Most Girls in Best Friends Program Avoid Sex, Drugs, Booze, Survey Finds

By Wetzstein, Cheryl | The Washington Times (Washington, DC), November 27, 1999 | Go to article overview
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Most Girls in Best Friends Program Avoid Sex, Drugs, Booze, Survey Finds


Wetzstein, Cheryl, The Washington Times (Washington, DC)


Most girls in the Best Friends abstinence program do not have sexual intercourse or use illegal drugs, cigarettes and alcoholic beverages, according to the latest survey of more than 2,600 girls.

Ninety-seven percent of Best Friends girls said they had not had sex during the 1998-1999 school year - a finding consistent with previous surveys.

This compares with national teen sexual activity studies, which in 1997 found that 48 percent of high school students have had sex.

In the Washington area, which has the highest rate of teen births in the nation, Best Friends girls are also significantly more abstinent. The 1997 Youth Risk Behavior Survey found that 30.3 percent of seventh-, eighth- and ninth-grade girls attending D.C. public schools had had sex. Only 6.7 percent of Best Friends girls had had sex, even though they were in the same grades in the same schools.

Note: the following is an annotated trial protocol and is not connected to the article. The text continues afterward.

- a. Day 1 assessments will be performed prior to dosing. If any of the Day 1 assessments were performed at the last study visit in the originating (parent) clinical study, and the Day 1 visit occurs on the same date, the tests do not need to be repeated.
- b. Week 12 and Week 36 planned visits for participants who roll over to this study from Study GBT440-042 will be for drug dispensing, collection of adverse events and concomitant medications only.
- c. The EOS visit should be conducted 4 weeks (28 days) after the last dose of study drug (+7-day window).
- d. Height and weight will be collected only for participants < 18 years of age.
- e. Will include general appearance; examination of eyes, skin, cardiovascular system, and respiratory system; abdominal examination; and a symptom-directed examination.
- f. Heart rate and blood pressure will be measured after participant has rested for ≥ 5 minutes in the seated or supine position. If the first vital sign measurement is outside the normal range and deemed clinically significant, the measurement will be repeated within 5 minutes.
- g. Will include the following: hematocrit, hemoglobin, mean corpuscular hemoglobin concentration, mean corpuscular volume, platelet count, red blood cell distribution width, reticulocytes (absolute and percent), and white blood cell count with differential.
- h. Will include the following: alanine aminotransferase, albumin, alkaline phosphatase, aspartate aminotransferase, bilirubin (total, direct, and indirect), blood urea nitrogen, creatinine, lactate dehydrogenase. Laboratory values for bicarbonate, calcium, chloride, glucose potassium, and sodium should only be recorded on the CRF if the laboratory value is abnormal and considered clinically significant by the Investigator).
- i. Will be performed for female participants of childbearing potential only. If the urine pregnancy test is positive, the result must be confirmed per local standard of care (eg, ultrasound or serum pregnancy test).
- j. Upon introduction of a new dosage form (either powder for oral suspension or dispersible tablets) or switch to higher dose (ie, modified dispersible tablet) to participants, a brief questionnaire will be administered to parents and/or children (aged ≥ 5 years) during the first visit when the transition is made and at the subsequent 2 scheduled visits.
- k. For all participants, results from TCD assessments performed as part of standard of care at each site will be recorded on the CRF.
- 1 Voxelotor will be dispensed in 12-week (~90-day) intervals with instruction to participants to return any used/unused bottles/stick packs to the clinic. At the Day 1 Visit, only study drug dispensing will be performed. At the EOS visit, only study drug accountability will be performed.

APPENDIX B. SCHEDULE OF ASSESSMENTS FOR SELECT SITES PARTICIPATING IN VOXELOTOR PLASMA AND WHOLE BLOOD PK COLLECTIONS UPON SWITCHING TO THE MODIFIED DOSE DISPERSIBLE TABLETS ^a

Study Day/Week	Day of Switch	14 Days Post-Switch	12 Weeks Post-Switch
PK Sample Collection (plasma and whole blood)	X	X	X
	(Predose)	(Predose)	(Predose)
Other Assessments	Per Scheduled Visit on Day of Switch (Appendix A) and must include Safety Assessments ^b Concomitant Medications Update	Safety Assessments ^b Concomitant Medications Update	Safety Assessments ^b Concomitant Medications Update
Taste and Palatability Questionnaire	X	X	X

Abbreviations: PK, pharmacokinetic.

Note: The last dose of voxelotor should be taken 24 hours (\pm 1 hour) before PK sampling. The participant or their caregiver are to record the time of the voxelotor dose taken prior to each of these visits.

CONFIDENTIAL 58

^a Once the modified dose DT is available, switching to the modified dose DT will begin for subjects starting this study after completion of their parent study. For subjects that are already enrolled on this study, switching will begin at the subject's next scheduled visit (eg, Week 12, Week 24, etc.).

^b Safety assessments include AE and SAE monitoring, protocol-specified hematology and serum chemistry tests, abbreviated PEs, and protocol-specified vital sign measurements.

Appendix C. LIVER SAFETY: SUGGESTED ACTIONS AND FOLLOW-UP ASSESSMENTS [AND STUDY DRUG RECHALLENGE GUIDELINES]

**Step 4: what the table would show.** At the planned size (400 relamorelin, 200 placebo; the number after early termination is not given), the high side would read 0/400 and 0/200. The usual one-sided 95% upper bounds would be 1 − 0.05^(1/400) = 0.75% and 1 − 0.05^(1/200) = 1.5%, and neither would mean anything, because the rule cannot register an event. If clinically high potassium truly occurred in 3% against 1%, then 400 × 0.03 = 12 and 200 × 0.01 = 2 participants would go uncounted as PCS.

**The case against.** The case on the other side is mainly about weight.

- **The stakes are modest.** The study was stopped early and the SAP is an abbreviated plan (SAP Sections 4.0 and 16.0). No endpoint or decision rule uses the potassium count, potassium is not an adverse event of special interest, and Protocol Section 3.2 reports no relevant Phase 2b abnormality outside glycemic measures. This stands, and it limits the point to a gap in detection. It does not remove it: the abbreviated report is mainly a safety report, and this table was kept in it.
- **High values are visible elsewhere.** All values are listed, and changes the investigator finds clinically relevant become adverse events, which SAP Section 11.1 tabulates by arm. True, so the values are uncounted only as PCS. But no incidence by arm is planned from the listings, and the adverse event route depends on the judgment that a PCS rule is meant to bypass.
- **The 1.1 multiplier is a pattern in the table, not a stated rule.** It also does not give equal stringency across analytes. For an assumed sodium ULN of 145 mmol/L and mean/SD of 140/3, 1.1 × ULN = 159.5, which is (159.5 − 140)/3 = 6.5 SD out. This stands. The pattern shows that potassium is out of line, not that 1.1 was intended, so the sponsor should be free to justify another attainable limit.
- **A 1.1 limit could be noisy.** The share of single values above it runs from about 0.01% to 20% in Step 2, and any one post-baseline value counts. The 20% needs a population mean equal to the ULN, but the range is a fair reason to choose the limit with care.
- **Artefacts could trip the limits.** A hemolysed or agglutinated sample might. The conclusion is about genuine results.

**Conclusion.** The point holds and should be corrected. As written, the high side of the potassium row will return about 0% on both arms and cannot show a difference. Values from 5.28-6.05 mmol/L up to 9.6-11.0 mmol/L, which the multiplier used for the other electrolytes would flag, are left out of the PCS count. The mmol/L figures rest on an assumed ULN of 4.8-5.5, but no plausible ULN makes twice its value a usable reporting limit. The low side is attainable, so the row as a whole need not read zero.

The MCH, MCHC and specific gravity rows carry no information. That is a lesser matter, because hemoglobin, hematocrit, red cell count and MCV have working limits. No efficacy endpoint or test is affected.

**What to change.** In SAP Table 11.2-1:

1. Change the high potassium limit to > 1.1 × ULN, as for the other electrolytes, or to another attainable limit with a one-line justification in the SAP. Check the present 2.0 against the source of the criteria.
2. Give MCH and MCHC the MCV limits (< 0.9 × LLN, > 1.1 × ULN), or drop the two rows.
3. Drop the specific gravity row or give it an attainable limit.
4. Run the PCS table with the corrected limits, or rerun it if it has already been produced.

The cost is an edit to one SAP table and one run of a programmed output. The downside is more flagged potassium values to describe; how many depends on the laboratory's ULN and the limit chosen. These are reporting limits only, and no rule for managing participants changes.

Best Friends' successes stem from its holistic approach, researcher Stan Weed told a recent training session for Best Friends program leaders.

"Best Friends doesn't zero in on one problem and ignore the others," Mr. Weed said. "It deals with many risks simultaneously."

The program emphasizes "the joys of the preteen and teen-age years" free of the complications of sexual activity, said Elayne Bennett, the program's president and founder. "We tell the girls, `You will succeed in life if you set your goals and maintain your self-respect.' "

Best Friends, founded in 1987, is an in-school, curriculum-based program for girls in the fifth to eighth grades. Teens learn about self-respect and self-restraint through classroom sessions, dance and exercise classes and regular meetings with mentors.

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